February 28, 1996 - From the February, 1996 issue

Inefficient Metro Land Use Patterns Linked to Governmental Structure

By David E. Booher & Judith Innes. David Booher is a Sacramento based planner and policy consultant. Judith Innes is Director of the Institute for Urban and Regional Development at the University of California, Berkeley.

“Efficient firms cannot function for very long in inefficiently configured metropolitan regions.”

Richard H. Mattoon, Fed. Reserve Bank of Chicago


Judith Innes

"Efficient metropolitan land use patterns are closely linked to competitiveness and productivity in regions across the country."

Growth, Efficiency, and System Performance

The message is coming from many quarters of the business community: Efficient metropolitan land use patterns arc closely linked to competitiveness and productivity in regions across the country. The promise: such land use patterns are essential to assuring a high wage, high productivity future.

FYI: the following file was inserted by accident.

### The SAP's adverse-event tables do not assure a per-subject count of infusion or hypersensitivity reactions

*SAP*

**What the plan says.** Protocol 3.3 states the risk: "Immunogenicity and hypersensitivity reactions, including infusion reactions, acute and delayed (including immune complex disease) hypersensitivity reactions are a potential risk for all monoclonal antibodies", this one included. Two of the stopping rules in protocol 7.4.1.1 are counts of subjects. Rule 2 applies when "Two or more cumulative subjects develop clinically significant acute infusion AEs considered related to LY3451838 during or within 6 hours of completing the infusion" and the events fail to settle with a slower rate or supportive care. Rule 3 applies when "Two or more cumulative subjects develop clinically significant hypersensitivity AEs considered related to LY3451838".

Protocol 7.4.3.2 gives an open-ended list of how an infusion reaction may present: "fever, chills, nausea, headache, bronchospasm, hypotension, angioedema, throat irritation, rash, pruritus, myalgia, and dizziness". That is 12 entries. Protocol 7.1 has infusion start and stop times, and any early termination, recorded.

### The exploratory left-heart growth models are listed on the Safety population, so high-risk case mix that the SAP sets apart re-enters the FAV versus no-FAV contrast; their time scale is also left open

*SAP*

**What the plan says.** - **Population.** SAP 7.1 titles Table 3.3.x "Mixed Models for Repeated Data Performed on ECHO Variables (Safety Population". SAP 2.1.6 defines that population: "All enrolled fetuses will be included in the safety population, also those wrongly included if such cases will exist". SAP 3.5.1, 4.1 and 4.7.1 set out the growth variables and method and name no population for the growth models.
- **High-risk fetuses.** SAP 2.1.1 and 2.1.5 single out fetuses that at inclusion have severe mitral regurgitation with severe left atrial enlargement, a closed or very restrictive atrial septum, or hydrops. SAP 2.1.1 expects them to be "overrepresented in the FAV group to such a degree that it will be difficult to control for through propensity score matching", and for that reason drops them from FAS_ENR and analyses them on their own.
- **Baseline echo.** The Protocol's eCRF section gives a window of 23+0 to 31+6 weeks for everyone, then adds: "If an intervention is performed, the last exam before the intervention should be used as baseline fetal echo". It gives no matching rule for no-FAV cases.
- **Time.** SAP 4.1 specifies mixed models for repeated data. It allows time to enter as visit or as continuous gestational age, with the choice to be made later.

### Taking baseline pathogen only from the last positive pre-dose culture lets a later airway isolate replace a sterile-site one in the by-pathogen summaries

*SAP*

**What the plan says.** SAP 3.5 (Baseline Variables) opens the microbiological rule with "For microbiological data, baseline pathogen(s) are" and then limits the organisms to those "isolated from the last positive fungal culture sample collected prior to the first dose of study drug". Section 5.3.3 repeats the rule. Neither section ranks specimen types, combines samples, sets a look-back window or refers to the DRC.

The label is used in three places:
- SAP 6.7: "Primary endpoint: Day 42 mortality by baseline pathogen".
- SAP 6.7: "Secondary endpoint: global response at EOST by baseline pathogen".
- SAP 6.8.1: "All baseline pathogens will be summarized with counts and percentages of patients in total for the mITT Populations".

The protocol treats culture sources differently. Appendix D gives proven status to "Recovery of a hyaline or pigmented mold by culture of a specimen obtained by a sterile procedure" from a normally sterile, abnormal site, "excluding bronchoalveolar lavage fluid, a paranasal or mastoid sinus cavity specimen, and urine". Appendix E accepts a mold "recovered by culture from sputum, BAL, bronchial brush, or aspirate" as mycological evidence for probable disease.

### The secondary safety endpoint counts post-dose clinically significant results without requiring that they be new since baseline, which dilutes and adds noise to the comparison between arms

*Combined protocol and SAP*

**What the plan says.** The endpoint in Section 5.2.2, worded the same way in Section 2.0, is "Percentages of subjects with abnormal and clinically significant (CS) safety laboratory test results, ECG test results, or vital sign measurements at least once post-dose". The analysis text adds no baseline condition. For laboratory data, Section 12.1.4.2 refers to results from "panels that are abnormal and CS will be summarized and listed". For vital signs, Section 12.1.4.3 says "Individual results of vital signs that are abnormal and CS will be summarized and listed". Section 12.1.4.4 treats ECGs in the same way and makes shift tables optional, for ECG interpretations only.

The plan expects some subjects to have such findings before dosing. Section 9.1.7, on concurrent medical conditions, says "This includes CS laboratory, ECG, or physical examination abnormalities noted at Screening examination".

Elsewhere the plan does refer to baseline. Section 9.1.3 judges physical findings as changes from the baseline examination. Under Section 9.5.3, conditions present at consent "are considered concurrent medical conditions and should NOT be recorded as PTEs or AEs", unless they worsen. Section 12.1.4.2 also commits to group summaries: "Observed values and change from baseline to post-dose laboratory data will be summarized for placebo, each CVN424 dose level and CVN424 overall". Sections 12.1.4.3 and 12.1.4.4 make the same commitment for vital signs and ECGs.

Successfully meeting this challenge requires a recognition that metropolitan growth patterns and business efficiency are linked together in an interdependent system. The structure of governance in the state, the fiscal arrangements, infrastructure investment patterns, and regulatory arrangements among other factors are also dependent variables in this system. If we are to make headway as a state in establishing growth and development patterns that are sustainable for the long term, then we must understand this system rather than focus narrowly on only one or two of its elements. 

Land Use Becomes a Business Issue in 1995